Today the Pennsylvania House of Representatives adopted HB 435, the last bill of the Pennsylvania Task Force for Child Protection legislative package. HB 435 and seven other pieces of legislation were championed by House Children and Youth Committee Chair Rep. Kathy Watson (R-144, Warrington) and several other House members following the recommendations of the Task Force. The group of policy experts was convened by the General Assembly following the discovery of Jerry Sandusky’s crimes in order to bolster protection of children against sexual abuse.
HB 435 introduced by Rep. Dan Moul (R-91, Gettysburg) to expand the practice of background checks for anyone who closely works with or volunteers in a capacity where they supervise children. The bill was unanimously passed in the House.
Another bill passed today dealing with child abuse, but not explicitly part of the Task Force package, was HB 726. This legislation was sponsored by Rep. Scott Petri’s (R-178, Richboro) to clarify the definition of child abuse. Rep. Petri’s co-sponsorship memo on this bill circulated on December 18, 2012, with the following points that the legislation will:
-Bring the standard for physical abuse in line with the language defining “simple assault” in our Crimes Code. In other words, the same conduct that would constitute assault would constitute child abuse.
-Expand the definition of “sexual abuse or exploitation” to include conduct, with regard to a child, that would constitute the criminal offenses of institutional sexual assault, indecent assault and unlawful contact with a minor.
-Remove the term “non-accidental,” and replace it with varying standards of culpability (reckless, knowing and intentional), which relate to the conduct constituting “child abuse.”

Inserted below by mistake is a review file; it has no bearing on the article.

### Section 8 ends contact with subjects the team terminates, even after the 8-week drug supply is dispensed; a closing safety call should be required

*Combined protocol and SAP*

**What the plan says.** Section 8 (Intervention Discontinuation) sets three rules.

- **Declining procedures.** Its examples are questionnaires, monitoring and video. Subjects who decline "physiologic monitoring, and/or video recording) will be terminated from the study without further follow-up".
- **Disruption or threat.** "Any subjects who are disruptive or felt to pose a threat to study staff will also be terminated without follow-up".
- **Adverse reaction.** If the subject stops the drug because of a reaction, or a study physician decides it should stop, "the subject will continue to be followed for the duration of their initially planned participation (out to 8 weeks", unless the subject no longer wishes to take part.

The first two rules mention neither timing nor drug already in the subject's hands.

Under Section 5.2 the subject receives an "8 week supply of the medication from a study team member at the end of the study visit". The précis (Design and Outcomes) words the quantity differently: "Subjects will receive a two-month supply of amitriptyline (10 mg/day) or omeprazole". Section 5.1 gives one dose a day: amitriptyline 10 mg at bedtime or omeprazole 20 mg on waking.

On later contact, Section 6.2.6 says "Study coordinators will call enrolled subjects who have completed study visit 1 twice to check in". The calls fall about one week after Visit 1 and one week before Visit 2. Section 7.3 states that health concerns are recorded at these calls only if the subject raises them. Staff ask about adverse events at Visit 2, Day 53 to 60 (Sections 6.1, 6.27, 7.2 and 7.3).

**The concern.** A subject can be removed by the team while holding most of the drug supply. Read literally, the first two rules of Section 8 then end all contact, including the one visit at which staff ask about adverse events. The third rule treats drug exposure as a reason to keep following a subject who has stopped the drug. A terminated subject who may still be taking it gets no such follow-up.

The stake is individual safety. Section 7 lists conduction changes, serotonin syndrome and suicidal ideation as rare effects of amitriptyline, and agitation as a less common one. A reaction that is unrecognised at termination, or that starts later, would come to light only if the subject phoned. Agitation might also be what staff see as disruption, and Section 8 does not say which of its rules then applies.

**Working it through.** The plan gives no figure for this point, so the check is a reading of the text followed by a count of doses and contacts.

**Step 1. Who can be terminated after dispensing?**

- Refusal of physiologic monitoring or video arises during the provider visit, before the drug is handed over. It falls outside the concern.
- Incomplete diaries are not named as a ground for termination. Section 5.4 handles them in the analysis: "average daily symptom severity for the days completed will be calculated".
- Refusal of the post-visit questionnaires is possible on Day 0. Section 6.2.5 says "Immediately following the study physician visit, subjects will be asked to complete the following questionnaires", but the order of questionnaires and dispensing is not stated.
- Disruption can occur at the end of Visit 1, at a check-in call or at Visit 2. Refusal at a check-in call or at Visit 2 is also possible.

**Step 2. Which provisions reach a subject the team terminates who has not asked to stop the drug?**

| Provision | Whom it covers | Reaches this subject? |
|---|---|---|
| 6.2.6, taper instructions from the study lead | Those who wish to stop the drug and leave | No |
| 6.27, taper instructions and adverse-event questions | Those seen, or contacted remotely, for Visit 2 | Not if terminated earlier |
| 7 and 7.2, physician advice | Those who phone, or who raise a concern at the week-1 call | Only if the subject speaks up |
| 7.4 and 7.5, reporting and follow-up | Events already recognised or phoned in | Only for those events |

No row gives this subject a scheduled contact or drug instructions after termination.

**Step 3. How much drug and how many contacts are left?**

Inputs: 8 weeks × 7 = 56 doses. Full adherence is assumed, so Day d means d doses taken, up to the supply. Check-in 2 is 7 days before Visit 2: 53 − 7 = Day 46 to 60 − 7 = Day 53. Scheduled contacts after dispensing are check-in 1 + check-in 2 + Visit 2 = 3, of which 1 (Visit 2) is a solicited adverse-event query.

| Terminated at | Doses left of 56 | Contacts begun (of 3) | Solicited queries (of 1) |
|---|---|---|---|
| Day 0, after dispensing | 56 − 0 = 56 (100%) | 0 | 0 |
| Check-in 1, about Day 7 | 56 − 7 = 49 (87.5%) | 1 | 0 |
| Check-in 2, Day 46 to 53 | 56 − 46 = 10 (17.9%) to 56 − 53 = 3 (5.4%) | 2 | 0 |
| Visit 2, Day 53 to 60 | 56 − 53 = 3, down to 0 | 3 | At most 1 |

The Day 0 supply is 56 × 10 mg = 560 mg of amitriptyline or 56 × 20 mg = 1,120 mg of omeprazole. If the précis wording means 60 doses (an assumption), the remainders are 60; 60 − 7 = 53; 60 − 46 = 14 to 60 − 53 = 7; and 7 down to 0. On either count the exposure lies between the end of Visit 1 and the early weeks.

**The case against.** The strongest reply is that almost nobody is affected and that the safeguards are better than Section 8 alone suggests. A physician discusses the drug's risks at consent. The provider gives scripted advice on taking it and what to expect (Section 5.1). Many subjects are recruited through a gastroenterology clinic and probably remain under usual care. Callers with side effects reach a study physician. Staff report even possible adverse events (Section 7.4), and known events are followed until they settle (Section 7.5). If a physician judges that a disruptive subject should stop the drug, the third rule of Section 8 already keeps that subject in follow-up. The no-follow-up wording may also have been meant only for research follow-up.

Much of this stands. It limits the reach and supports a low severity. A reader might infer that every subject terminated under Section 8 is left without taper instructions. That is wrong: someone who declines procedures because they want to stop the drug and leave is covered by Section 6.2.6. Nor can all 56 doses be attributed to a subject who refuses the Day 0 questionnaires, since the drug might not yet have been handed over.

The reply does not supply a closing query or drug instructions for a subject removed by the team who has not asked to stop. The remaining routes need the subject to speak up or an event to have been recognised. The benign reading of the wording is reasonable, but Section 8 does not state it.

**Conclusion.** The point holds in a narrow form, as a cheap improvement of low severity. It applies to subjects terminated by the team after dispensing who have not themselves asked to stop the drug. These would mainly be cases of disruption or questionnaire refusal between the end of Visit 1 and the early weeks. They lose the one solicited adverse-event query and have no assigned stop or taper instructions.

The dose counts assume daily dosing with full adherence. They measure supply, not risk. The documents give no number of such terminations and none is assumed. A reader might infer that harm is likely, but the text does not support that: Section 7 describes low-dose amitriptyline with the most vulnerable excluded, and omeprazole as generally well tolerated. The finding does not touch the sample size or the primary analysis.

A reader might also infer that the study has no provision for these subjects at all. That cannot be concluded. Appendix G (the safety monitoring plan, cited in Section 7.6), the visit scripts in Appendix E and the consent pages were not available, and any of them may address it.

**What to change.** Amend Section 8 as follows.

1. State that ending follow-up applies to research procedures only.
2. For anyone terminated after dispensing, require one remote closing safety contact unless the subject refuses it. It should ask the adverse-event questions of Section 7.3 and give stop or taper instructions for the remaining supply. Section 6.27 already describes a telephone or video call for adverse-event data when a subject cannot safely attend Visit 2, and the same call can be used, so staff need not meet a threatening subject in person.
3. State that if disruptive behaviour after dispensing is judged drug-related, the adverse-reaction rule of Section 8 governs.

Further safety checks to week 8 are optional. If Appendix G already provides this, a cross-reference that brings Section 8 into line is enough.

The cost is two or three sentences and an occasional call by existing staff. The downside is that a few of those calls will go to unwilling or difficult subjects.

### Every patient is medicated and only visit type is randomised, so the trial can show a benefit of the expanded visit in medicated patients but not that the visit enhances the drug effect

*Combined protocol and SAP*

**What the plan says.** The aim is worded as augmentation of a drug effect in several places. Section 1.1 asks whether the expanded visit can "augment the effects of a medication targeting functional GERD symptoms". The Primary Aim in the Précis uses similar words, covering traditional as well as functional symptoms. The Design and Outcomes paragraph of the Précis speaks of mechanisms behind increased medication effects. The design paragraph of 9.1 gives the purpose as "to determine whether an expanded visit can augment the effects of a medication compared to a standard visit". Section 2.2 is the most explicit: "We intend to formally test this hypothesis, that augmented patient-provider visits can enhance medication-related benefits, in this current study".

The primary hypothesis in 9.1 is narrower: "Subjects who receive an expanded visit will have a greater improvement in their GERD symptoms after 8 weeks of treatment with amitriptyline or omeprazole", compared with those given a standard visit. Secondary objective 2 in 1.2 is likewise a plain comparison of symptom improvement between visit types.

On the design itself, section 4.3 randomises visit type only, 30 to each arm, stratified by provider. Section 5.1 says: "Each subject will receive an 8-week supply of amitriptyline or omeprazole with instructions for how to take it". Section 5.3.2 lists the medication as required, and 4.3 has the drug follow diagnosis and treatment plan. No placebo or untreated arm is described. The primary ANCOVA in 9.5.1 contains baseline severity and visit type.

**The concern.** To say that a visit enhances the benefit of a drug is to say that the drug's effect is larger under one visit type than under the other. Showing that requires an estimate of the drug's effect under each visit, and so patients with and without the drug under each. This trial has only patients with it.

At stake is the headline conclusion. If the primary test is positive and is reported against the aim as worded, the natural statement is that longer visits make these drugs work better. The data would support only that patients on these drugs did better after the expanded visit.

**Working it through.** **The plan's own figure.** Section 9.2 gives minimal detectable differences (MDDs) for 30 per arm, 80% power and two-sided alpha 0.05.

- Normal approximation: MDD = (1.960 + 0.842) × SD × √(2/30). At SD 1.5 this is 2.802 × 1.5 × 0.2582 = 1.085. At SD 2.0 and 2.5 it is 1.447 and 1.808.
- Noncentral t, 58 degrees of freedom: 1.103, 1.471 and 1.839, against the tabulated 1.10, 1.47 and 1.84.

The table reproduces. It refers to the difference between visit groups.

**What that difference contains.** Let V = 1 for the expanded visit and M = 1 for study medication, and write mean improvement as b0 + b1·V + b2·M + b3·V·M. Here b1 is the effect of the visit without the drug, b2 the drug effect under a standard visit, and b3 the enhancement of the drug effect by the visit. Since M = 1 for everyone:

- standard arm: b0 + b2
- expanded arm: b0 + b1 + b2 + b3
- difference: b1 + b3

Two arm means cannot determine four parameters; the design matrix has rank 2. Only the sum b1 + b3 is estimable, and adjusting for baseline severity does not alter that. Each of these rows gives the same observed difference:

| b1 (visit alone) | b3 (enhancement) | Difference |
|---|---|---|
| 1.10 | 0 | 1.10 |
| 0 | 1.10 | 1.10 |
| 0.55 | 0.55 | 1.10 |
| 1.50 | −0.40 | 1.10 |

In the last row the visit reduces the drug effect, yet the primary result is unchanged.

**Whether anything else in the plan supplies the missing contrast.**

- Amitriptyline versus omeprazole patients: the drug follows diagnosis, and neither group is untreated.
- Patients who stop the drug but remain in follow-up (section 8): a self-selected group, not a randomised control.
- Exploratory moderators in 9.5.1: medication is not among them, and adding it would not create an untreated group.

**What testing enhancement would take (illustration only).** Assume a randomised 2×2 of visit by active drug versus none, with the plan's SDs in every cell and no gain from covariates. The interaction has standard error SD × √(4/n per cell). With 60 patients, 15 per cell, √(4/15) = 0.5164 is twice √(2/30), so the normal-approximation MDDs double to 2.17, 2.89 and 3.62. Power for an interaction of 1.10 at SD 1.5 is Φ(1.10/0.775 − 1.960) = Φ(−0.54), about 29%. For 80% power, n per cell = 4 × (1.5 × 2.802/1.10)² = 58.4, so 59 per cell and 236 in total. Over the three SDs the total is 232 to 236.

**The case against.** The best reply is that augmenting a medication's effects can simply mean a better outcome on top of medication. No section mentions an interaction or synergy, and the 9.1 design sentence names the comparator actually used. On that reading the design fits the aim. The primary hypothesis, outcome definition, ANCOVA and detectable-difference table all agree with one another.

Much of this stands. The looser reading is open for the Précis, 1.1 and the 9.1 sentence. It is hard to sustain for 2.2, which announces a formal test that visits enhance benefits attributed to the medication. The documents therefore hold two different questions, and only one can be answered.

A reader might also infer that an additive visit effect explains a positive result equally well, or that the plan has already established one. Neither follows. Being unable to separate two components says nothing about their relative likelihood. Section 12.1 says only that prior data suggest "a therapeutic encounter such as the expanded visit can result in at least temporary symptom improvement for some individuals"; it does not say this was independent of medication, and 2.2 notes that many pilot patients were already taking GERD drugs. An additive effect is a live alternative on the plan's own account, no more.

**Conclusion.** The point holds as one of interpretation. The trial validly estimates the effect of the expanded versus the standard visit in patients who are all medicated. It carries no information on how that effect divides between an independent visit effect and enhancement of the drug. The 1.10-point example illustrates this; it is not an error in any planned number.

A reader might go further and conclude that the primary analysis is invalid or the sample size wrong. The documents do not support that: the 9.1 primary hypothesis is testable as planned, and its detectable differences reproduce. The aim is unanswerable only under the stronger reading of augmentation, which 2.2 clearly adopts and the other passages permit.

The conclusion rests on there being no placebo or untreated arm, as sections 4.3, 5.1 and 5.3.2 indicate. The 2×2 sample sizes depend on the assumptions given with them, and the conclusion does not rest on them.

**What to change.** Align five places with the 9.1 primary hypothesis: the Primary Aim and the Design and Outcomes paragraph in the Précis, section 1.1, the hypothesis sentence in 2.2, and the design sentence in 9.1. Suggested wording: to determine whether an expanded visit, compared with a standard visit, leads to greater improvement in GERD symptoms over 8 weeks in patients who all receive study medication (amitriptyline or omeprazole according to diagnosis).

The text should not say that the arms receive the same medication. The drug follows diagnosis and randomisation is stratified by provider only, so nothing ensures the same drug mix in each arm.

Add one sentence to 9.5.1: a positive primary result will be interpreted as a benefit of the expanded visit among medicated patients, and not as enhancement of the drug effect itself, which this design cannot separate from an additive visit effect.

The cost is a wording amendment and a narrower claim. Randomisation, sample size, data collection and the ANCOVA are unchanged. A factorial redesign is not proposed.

-Make several technical corrections.
-Bring the standard for abuse that is committed by creating imminent risk for a child more in line with the language defining “endangering the welfare of a child” and “reckless endangerment” in our Crimes Code.
-Create an exception in the definition for the use of justifiable force by a parent, guardian or other person responsible for the care and supervision of a child. Again, this language is based on language in the Crimes Code, so that conduct constituting assault will constitute physical abuse of a child.
HB 726 garnered 24 co-sponsors – 14 Republicans and 10 Democrats. The bill passed the House with 191 votes in favor and six votes against the measure. Republicans Rep. Michele Brooks, Rep. Fred Keller, Rep. Tim Krieger, Rep. Daryl Metcalfe, Rep. Carl Metzgar, and Rep. Rosemarie Swanger voted against the legislation.
In review, the Task Force’s recommendation lead to the introduction of eight House bills. The bills are currently being considered in the State Senate. They were adopted as follows: